On the first Sunday of Lent this year, we hear from the gospel of Mark (1:12-15) what happens to Jesus after His baptism. Read it here:

Immersed in the Jordan River, soaked in the Holy Spirit flung through the heavens by the Father who cries out His delight, Jesus is hurled immediately by the same Holy Spirit into the wilderness. He remains for 40 days. 

Many of us view Lent, our 40 days in the desert, as a time of spiritual growth. We give things up to grow stronger. We form better habits to become better people. And maybe there’s nothing wrong with this.

But Jesus didn’t go into the desert to become stronger or more self-sufficient. The Spirit led Him into the desert simply to be who He was, without adornment, without excess. Empty-handed, without food or comfort or something to entertain Him, Jesus accepts the world as He finds it. 

Mark’s account of Jesus’s time in the wilderness is sparse. Unlike Matthew and Luke, Mark shows no interest in the content of Jesus’s temptations or His dialogue with Satan. He simply tells us that Jesus was tempted. “Tested” might be a better word. As the rebellious angelic overlord of a fallen cosmos, Satan needed to know what he was up against. And so he put Jesus to the test. 

What was the test? Mark gives us a clue. “He was among wild beasts, and the angels ministered to him.” Jesus faces ravenous animals, born in a world of scarcity, where there is never enough and in which only the strongest have enough to survive. But He also faces the solicitude of angelic spirits, who demand nothing from Him, who give without asking anything in return.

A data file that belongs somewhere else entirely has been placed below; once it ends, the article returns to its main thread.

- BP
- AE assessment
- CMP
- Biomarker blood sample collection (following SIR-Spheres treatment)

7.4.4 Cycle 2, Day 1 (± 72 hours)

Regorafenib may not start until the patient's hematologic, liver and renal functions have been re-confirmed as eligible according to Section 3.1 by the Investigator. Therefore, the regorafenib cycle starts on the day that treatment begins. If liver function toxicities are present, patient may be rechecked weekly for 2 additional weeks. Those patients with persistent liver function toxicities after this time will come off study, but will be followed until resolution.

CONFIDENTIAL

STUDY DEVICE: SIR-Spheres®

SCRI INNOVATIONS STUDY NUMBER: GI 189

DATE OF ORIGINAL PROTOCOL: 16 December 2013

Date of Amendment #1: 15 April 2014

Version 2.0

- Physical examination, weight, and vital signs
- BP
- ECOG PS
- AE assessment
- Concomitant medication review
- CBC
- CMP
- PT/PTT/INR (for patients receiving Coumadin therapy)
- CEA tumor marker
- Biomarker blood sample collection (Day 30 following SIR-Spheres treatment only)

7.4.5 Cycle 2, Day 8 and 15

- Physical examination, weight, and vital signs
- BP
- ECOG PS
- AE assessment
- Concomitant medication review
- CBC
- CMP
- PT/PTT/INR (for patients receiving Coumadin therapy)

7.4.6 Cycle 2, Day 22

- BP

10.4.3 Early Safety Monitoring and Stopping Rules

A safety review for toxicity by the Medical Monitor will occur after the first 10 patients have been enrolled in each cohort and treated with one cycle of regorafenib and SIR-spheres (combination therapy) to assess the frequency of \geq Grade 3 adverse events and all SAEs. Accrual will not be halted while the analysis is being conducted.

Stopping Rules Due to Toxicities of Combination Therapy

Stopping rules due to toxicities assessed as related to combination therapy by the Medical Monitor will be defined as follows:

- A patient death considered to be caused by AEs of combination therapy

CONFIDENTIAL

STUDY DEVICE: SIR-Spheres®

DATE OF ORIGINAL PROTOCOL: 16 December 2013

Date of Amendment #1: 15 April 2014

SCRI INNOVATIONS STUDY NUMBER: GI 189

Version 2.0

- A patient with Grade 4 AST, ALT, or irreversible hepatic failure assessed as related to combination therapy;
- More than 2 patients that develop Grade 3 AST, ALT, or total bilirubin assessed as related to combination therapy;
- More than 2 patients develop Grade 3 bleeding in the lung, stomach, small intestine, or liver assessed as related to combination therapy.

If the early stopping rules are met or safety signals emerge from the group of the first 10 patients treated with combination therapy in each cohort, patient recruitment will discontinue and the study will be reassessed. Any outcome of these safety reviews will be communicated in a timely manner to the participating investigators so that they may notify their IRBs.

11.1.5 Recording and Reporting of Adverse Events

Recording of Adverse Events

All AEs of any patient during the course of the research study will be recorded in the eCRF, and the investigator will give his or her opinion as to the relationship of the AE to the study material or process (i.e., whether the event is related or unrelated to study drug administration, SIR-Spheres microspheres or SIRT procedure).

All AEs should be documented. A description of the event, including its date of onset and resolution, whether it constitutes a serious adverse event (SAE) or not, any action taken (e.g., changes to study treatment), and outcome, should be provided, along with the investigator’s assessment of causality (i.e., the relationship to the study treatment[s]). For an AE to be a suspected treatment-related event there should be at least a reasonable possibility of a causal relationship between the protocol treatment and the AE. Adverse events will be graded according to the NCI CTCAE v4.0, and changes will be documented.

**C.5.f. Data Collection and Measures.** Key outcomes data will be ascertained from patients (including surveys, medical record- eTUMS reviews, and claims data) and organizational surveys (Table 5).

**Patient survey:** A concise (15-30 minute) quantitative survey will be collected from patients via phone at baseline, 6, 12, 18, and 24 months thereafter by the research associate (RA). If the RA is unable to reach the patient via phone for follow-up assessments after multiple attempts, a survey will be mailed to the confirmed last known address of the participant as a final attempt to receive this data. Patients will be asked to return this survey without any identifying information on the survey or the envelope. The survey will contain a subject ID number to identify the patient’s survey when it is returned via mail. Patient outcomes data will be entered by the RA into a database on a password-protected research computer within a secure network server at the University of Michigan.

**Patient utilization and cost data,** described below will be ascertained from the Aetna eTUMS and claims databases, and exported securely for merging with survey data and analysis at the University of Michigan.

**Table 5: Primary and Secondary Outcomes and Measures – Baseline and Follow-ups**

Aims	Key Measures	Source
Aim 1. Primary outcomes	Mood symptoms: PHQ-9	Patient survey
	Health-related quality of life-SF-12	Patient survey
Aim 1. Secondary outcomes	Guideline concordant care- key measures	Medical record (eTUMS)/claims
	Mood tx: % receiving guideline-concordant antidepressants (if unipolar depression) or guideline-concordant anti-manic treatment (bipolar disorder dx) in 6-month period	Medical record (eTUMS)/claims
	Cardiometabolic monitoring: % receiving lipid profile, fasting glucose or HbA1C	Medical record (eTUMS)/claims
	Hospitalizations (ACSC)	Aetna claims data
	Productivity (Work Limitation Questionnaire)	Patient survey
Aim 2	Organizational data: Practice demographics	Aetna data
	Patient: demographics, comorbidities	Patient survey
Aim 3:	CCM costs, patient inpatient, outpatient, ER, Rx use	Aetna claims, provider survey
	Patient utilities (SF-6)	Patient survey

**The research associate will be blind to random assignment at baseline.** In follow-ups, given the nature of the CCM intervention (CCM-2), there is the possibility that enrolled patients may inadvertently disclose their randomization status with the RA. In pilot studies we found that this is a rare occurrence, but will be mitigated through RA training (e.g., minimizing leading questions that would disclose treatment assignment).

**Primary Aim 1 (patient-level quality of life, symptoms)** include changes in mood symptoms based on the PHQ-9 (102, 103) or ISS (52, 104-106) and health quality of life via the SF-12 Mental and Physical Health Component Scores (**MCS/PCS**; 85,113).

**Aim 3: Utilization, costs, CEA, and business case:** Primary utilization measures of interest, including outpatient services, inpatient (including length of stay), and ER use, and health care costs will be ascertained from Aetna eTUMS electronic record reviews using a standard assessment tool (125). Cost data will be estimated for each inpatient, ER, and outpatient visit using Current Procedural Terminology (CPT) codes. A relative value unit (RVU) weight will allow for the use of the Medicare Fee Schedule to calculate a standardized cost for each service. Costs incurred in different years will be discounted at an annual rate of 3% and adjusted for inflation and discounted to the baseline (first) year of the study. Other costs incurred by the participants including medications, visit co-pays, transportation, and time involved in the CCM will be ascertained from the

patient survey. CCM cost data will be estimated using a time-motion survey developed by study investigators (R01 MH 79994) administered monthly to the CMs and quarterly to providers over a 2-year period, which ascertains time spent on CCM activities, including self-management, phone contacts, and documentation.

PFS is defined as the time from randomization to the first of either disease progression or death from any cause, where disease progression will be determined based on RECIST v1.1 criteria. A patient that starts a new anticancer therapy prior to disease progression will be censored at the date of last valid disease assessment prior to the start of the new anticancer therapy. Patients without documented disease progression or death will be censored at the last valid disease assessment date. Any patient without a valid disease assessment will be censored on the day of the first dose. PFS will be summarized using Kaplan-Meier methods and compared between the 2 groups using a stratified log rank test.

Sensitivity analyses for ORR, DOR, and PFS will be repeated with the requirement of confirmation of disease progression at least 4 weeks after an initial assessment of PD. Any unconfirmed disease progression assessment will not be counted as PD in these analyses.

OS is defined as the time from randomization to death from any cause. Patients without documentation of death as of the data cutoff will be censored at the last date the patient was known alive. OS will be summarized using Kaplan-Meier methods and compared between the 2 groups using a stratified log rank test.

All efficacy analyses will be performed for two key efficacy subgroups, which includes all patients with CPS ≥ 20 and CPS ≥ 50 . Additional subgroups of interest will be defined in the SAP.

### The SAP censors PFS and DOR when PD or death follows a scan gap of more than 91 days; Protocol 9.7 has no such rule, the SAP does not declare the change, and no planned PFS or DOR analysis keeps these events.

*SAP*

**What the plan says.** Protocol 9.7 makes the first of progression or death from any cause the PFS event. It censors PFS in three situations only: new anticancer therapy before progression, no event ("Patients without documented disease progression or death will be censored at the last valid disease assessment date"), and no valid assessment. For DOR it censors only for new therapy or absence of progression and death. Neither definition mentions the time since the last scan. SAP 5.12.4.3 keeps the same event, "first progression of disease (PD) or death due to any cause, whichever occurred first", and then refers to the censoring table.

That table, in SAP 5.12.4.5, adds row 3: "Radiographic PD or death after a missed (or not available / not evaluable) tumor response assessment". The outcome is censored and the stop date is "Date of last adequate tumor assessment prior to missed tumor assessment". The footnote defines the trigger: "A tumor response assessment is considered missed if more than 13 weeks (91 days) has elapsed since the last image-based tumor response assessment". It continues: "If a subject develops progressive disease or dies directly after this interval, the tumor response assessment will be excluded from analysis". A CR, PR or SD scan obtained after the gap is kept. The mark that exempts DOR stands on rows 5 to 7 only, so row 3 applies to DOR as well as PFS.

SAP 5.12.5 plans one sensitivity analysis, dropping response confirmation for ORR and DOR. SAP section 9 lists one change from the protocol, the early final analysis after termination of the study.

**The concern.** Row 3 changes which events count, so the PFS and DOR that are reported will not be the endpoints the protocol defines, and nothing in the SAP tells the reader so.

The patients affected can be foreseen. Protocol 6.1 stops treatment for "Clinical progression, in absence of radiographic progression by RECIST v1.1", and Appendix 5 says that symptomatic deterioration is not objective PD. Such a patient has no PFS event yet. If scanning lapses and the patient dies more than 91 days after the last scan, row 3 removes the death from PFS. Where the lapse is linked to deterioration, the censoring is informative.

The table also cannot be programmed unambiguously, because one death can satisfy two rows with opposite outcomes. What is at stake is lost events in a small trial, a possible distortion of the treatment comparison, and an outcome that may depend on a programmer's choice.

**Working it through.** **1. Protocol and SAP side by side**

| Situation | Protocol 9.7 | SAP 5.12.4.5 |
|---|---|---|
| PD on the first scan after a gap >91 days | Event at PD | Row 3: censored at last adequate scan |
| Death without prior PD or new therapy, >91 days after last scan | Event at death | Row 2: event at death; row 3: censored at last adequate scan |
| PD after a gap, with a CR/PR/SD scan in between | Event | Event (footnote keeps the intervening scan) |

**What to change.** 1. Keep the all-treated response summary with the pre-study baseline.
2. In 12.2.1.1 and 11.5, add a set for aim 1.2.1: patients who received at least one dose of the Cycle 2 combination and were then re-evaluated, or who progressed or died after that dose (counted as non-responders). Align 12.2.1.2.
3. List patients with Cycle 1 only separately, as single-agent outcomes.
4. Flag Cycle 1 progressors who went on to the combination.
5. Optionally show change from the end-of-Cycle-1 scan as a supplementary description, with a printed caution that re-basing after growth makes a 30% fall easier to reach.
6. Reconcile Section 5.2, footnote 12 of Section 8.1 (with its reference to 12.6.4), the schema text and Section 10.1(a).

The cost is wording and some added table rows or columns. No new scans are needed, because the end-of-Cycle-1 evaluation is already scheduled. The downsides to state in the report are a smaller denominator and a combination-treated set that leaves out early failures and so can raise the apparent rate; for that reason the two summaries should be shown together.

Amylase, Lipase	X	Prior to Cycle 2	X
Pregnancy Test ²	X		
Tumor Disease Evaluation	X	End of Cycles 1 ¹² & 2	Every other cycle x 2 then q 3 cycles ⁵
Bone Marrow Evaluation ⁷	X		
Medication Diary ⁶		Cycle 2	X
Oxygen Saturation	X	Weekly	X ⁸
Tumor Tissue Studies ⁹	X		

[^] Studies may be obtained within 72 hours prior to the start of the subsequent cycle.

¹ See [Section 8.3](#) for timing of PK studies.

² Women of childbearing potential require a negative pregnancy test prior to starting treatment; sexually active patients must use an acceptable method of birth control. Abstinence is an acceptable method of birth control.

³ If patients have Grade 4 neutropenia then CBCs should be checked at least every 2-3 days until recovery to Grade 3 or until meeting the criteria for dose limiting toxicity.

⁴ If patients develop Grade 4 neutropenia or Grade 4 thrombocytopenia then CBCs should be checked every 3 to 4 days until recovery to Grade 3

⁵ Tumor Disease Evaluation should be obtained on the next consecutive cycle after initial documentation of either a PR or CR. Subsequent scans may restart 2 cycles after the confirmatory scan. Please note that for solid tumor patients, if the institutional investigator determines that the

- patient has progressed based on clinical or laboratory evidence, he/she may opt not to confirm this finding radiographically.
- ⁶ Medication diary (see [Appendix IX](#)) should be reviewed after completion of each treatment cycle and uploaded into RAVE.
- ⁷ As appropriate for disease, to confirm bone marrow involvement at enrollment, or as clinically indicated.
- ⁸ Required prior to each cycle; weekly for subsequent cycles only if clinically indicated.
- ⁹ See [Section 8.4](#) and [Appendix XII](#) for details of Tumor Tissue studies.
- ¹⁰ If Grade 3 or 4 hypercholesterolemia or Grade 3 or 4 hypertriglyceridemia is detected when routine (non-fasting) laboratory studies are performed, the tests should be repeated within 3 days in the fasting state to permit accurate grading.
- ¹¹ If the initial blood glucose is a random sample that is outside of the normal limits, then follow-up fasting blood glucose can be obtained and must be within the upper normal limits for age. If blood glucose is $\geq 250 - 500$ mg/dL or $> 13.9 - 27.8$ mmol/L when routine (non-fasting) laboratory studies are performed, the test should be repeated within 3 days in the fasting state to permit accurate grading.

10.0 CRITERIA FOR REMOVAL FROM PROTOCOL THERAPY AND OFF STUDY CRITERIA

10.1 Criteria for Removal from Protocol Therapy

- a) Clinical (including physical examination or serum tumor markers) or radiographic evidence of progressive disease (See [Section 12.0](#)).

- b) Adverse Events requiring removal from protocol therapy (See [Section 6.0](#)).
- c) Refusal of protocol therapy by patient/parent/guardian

This is Jesus’s test. He must dwell in a world of beasts and angels. Competing with the wild beasts there is never enough food or enough safety. Among the angels, Jesus can freely receive food that was never grown or harvested or cooked. Can He learn to live with animals and angels without attacking the one or clinging to the other? Can He live in peace? Only if He holds on to the truth: God alone is enough. God alone is self-sufficient. God alone dwells in perfect peace. 

Like all of us, Jesus has moments of fulfillment and moments of emptiness. His time in the desert is a foretaste of the final years of His life. He faced times of success, of exquisite victory over the evils of the world. Jesus also faced times of rejection, of not seemingly being enough to win over the hearts of His people. In the midst of these experiences, He remains faithful to His mission: to proclaim “the time of fulfillment,” the time in which God alone is enough and can be trusted to provide all that we need.

Lent asks us to dwell amidst our beasts—internalized voices of accusation, skepticism, self-doubt, and our angels—voices of self-promotion, grandiosity, inflation. In the desert, caught between the hunger of ravenous animals and the generosity of angels, Jesus shows us what it’s like to be tossed between the illusions of “enough or “not enough.” Between “I can’t do this, I don’t have what it takes, I am not enough” and “I am strong, I have everything I need, I am enough.”

Instead of spiritual strength training, these 40 days can be a time for learning to accept the basic ambiguity of these experiences with openness and trust. The test is our temptation to get caught up in the unending drama between the beasts and the angels. Will I obsess over deciding whether I am enough or not? Will I expect my experiences to settle things one way or another? Or will I accept experiences of being enough and not being enough simply as they arrive? 

The desert reveals that both are true at one time or another. The desert reveals that neither one is the final truth. Accepting this, we can learn to dwell peacefully amidst our beasts and angels, proclaiming the coming of the One who alone is enough.

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